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Same carbon credits sold twice (as CDM and on voluntary market)

Double counting does not legally qualify as fraud

The ENDS Report -- July 2007, issue 390 ($ub. rqd): ENDS has learned that chemical corporation Rhodia is using carbon credits from the Clean Development Mechanism (CDM) to meet voluntary corporate targets -- only to sell them at a profit to be counted again elsewhere. Cement company Lafarge has not ruled out the same practice. Companies like Rhodia can use CDM credits to comply with mandatory targets under the EU Emissions Trading Scheme. But they can also use them to meet voluntary carbon reduction commitments or to make "carbon neutral" claims, or sell them on the market. Rhodia and other …

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Jack Bauer is going to stop global warming

The TV show 24 will reduce its carbon footprint

Fans of 24 know that if there's one person that can stop climate change, it ain't Al Gore. It's Jack Bauer. If you are not familiar with Jack, here are some of his qualifications from the site Random Jack Bauer Facts: There are two hands that can beat a royal flush. Jack Bauer's right hand and Jack Bauer's left hand. Most people would need months to recover from 20 months of Chinese interrogation. Jack Bauer needs a shower, a shave and a change of clothes. The city of Los Angeles once named a street after Jack Bauer in gratitude for …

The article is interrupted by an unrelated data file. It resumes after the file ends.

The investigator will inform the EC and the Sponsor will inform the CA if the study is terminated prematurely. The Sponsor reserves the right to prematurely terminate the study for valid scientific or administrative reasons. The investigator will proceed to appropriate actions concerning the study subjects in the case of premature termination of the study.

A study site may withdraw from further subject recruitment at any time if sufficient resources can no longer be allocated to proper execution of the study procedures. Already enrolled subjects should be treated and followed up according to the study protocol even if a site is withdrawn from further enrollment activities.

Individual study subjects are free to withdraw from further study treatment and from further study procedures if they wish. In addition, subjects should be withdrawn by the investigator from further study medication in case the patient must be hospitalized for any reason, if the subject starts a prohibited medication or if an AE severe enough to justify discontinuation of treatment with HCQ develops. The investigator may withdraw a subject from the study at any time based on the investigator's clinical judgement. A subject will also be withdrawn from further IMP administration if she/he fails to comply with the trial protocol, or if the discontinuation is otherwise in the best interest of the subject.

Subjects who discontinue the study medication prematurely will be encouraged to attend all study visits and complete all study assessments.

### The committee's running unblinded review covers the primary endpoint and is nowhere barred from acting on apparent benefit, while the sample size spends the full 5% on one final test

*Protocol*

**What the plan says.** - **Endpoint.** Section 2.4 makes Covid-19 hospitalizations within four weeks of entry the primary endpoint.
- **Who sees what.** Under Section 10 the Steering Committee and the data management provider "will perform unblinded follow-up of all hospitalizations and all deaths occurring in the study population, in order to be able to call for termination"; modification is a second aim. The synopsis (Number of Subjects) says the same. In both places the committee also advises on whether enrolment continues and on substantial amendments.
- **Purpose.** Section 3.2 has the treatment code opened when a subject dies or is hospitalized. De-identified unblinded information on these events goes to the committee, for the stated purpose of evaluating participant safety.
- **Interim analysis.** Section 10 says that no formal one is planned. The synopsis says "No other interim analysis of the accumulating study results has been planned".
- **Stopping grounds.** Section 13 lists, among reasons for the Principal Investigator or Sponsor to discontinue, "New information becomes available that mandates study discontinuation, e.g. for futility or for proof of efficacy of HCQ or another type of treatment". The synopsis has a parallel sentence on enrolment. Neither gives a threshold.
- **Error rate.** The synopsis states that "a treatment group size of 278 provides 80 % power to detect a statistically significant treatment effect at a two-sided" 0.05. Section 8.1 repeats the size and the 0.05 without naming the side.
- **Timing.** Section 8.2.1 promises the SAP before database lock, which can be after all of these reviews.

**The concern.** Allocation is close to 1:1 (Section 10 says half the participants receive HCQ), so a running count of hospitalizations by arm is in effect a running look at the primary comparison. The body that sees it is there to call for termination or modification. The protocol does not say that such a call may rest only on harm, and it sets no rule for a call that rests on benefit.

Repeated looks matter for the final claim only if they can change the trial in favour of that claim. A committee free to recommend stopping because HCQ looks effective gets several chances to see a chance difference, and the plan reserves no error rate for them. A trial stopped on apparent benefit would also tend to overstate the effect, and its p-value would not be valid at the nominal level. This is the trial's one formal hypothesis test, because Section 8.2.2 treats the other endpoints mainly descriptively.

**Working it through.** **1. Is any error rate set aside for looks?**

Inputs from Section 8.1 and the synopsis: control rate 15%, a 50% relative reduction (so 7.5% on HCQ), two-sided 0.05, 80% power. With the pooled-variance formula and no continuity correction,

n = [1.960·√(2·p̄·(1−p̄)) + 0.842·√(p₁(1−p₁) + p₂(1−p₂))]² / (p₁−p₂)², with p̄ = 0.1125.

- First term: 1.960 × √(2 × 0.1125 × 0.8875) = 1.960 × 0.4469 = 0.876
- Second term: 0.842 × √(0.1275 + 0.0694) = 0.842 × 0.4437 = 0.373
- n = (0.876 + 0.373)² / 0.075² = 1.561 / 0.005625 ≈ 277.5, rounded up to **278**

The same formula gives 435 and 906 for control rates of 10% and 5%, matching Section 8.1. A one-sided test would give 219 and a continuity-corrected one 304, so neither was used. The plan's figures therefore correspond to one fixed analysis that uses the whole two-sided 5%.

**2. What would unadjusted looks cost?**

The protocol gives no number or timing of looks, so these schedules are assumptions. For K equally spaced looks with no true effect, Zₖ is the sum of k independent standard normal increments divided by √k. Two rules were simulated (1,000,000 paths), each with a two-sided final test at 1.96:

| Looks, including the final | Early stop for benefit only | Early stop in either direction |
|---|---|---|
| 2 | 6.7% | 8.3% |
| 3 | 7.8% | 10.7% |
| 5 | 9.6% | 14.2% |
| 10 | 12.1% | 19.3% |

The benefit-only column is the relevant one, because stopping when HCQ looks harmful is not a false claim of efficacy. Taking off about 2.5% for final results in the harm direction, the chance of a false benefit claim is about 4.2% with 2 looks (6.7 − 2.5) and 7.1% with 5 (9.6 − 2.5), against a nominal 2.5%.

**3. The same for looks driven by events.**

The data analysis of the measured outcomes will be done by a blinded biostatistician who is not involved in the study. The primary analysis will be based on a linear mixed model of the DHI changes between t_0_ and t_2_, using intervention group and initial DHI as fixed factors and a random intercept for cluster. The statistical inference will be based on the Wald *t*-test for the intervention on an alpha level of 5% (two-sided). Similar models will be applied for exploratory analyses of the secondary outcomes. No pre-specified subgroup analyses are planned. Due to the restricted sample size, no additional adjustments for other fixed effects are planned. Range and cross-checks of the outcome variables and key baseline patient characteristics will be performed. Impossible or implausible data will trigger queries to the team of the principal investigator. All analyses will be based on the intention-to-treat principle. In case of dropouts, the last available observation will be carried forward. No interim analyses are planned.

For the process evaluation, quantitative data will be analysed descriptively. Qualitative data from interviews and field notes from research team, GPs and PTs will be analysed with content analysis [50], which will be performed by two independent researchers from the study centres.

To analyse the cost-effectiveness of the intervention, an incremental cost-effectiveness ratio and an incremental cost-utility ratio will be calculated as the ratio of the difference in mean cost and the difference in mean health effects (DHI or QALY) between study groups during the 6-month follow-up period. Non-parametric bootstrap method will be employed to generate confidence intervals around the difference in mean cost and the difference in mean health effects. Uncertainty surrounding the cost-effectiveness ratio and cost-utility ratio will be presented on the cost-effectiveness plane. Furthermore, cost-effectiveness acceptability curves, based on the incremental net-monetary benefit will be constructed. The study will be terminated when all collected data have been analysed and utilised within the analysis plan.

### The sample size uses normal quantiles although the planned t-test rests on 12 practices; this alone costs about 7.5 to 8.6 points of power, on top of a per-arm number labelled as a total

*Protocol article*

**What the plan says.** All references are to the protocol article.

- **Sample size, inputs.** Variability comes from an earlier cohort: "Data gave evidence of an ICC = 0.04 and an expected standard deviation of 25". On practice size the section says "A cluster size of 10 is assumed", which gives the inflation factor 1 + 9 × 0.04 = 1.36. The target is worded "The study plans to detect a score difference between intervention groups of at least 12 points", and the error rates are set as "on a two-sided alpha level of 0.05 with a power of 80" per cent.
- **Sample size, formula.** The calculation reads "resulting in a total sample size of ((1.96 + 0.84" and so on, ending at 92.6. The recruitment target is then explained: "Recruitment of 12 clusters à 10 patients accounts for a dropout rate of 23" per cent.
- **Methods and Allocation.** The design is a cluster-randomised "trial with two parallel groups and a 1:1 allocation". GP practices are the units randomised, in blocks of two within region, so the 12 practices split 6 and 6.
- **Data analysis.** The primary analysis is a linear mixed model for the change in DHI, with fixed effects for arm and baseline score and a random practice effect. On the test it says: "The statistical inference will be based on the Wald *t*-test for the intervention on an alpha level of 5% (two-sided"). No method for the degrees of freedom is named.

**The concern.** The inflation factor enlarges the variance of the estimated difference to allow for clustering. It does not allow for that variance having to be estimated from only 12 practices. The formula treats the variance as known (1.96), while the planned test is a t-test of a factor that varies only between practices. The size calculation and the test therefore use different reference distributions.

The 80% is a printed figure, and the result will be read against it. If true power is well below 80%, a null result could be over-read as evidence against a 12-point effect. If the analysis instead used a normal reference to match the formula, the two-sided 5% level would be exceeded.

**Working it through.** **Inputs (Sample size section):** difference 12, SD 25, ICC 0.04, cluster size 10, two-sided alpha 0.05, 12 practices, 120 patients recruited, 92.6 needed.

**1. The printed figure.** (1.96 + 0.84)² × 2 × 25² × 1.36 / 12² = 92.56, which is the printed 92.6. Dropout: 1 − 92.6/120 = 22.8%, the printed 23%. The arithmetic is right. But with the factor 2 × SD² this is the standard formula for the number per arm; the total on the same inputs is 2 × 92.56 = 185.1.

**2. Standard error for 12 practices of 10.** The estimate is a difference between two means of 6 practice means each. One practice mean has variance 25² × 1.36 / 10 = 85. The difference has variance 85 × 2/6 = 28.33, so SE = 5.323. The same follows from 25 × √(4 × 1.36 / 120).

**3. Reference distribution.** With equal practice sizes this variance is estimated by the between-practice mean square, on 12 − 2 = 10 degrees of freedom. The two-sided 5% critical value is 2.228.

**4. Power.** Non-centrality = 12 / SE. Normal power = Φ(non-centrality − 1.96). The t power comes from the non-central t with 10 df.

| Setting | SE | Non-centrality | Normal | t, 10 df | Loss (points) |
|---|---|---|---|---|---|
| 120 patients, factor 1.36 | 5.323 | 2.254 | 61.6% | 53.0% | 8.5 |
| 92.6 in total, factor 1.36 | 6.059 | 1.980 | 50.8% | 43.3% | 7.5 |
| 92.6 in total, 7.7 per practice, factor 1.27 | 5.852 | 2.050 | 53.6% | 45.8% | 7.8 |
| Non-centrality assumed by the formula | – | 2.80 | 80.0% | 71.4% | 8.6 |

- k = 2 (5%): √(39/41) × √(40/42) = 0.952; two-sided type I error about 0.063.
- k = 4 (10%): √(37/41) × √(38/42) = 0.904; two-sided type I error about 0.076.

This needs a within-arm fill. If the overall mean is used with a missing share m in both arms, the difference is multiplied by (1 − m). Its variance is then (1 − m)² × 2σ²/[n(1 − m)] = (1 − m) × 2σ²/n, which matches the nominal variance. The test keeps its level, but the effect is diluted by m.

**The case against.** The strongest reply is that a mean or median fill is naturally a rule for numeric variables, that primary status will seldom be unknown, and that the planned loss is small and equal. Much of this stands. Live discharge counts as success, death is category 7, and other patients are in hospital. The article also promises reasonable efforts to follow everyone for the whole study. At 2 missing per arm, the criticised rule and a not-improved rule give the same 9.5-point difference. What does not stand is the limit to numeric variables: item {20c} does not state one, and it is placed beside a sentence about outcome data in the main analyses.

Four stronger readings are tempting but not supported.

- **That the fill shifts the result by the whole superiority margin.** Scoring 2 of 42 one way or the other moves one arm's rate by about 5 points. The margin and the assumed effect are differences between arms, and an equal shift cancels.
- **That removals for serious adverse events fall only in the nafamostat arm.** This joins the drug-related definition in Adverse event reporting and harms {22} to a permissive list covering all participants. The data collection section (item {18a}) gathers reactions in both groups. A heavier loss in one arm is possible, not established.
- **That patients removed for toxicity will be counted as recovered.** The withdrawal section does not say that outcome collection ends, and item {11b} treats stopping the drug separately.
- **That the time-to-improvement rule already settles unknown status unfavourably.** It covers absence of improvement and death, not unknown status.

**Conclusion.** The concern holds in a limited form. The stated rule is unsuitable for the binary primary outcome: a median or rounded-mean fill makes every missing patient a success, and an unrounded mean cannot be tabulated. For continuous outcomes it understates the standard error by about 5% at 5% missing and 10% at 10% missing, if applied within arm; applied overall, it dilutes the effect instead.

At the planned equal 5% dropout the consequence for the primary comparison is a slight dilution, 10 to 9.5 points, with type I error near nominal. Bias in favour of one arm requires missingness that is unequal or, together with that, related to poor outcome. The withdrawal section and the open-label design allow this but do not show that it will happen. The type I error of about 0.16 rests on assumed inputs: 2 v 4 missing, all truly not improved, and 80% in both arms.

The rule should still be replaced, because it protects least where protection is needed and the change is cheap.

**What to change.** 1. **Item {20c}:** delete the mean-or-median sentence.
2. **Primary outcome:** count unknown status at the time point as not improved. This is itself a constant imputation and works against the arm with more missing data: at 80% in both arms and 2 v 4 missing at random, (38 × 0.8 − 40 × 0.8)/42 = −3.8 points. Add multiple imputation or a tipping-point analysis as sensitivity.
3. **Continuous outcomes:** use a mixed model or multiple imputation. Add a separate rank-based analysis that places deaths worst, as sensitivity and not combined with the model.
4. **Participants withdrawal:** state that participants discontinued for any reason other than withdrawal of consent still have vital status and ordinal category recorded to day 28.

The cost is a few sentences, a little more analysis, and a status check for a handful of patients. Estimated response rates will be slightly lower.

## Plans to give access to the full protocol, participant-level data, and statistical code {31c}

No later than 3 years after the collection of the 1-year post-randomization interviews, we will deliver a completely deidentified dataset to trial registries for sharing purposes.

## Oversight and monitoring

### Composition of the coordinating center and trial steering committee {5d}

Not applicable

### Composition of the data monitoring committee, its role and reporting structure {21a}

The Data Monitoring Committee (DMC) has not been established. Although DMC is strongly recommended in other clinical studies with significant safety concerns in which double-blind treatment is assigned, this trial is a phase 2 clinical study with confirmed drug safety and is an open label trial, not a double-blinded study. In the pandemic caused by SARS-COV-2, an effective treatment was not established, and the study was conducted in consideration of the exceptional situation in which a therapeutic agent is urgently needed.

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Adventures in the smart grid no. 2: Demand response

Information is power

The day is sweltering, air conditioners are cranked up, and the power grid is straining to meet demand. Today is a "needle peak" day -- on the annual power demand chart, it shows up as a spike. Out of the year's 8,760 hours, needle peaks will occupy 200 hours or less. An extreme day like this is why the grid maintains roughly twice as much power generating and transmission capacity as it uses on an average day. Even though power plants and lines are idle most of the year, this costly overbuilding is needed to cover all contingencies. The grid …